Tara Books: The Making of a Publishing House by Gita Wolf

I am delighted that our blog post this week is by Gita Wolf.  She is talking about Tara Books, the company she founded 20 years ago and which has worked to produced high quality, innovative and content rich books for young readers ever since.  Tara Books is a truly inclusive organisation, having its books manufactured by a local printing collective, working with folk artists from around the country and concentrating on creating content that abides to its core values of respecting individuals and their cultures.  It is a unique publishing house, based in Chennai and with an impressive international reach.

Sarah Odedina, The Read Quarterly.

 

Tara Books turns twenty years old this year. When I started the publishing house two decades ago, I had neither a concrete business plan nor a definite programme. The project was tentative and exploratory, with only this overarching idea: to widen the scope of what we think of as children’s literature, particularly in India. I was also keen on exploring visual narratives, and the dialogue between words and pictures. So with the help of a few creative friends, that is what Tara set out to do.

From the very beginning, we felt that the entrenched form and content of children’s books needed to be challenged. Particularly in India, a limited range of themes, styles and renderings had to stand in for ‘what children like’ – and therefore, what they will be offered. But, in our understanding, it all came down to what children were exposed to. We also doubted whether all children (even within a particular age group) were alike in their tastes and preferences. Like adults, children are individuals – some like humour, others love a good mystery, some are serious, others more light hearted. So a genuine variety of perspectives was much needed.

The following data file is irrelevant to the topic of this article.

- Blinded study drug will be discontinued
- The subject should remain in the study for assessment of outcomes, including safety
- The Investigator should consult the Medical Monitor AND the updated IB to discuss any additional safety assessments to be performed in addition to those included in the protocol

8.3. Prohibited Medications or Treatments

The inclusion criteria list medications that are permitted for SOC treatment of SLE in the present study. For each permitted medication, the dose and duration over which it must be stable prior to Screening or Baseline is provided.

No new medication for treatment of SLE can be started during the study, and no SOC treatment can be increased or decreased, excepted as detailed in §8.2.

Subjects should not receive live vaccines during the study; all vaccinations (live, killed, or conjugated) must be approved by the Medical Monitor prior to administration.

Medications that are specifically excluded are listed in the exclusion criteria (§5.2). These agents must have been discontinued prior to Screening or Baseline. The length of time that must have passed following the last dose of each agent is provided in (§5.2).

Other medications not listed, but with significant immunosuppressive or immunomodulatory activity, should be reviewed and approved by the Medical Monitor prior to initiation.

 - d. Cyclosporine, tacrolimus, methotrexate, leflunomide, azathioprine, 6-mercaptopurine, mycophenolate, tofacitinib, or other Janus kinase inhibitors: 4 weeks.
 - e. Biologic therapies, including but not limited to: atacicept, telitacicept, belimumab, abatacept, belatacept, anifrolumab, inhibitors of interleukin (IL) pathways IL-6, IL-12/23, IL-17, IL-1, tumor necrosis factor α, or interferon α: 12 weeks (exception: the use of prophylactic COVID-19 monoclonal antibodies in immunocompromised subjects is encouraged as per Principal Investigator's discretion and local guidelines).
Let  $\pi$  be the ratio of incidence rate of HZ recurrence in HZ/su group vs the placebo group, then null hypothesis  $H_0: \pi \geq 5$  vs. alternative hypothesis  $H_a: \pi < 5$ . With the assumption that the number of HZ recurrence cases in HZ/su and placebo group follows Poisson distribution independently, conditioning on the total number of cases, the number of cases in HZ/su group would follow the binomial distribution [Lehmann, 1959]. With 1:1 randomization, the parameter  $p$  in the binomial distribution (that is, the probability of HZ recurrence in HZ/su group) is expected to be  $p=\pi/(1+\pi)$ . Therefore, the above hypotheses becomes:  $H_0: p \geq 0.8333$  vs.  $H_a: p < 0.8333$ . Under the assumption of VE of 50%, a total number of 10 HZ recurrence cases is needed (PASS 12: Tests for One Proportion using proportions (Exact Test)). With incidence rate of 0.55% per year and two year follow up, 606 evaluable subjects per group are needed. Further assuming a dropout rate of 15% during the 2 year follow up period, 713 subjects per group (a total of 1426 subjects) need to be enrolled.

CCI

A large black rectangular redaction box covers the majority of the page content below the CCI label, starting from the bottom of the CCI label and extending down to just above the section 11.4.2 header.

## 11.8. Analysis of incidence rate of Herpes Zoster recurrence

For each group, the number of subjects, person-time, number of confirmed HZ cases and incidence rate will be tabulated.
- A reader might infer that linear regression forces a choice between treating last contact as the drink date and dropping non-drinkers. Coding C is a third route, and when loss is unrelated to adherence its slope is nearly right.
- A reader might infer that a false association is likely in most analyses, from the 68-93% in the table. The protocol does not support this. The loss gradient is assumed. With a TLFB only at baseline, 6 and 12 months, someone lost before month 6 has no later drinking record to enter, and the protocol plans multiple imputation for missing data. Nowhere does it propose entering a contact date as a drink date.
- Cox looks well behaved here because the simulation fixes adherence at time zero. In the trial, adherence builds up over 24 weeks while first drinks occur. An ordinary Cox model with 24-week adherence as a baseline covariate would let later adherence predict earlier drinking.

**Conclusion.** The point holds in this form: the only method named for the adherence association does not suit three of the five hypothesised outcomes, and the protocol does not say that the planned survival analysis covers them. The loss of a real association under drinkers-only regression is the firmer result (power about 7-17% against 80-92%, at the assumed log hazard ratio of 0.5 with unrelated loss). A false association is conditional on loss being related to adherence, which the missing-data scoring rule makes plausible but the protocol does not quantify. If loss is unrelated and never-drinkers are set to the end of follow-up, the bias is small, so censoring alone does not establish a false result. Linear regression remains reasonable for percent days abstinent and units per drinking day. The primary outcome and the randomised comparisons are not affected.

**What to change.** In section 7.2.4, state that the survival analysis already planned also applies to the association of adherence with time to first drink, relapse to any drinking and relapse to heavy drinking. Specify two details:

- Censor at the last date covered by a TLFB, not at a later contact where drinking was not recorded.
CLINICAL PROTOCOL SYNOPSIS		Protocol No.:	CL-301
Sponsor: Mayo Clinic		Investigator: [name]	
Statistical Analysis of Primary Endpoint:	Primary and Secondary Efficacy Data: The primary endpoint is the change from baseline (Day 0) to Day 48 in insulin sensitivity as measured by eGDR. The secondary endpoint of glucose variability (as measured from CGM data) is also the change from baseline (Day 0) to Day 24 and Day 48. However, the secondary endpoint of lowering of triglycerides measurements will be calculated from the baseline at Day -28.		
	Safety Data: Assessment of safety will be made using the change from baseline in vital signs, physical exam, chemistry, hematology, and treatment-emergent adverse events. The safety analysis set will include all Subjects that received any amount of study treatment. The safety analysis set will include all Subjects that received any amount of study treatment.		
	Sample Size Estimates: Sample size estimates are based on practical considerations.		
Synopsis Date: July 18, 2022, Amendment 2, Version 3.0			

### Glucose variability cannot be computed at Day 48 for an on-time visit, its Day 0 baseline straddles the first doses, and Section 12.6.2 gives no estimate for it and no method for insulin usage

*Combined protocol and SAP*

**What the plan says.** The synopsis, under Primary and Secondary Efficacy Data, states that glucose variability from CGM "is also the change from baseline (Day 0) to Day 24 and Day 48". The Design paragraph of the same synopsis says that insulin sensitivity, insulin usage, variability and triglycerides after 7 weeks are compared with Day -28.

That is what we have tried to create, over these twenty years, and it remains the basic direction that we continue to take. Meanwhile, Tara has grown into a collective of writers, designers and book makers, and it is owned by the people who run it. There are eleven of us in the office, and after years of working out of small rented houses, we’ve now built our own space, called Book Building. Our offices are on the first floor, and on the ground floor there is a bookstore and gallery where we hold exhibitions, events and workshops. Visiting artists have painted murals on the walls, and on the top floor, we have a studio apartment for the artists, authors and designers who come to work with us on projects. Book Building’s reputation as a destination for lovers of books and the arts is growing, and we’re pleased at the number of visitors who come by.1 Book Building_a

 

We generate most of our titles in-house, but we also collaborate with other adventurous professionals both from within India and abroad. It is these dialogues and interactions, between ourselves, but also with others, which allows Tara to grow – each creative individual sets us off in a new direction.

For instance, a serendipitous meeting with a wonderful silk-screen printer gave rise to the first book we made entirely by hand, from the paper to the printing and binding. That printer is now part of the core group at Tara, taking care of our entire production. Meanwhile his screen-printing workshop, which Tara helped to set up, has grown into an artisanal fair trade collective of twenty-five bookmakers. The unit is located a couple of kilometers away from our office, and is run as an independent entity, producing books exclusively for us.

tara-edited6

The work of these printers and binders has ensured that over the years, Tara has come to be known for a range of handmade books, where the art, paper, printing and binding offer a supremely tactile experience to the reader. Because of our unique set up, we’re able to offer what are really limited editions of artists’ books, but at an affordable price to the average book lover.Screen Shot 2016-01-04 at 15.39.58

Creation by Bhajju Shyam, with Gita Wolf.  A collection of origin myths from the Gond tribe in central India.

3 Gobble You Up!_cover

 

 

 

 

 

 

 

 

Gobble You Up  by Gita Wolf, Sunita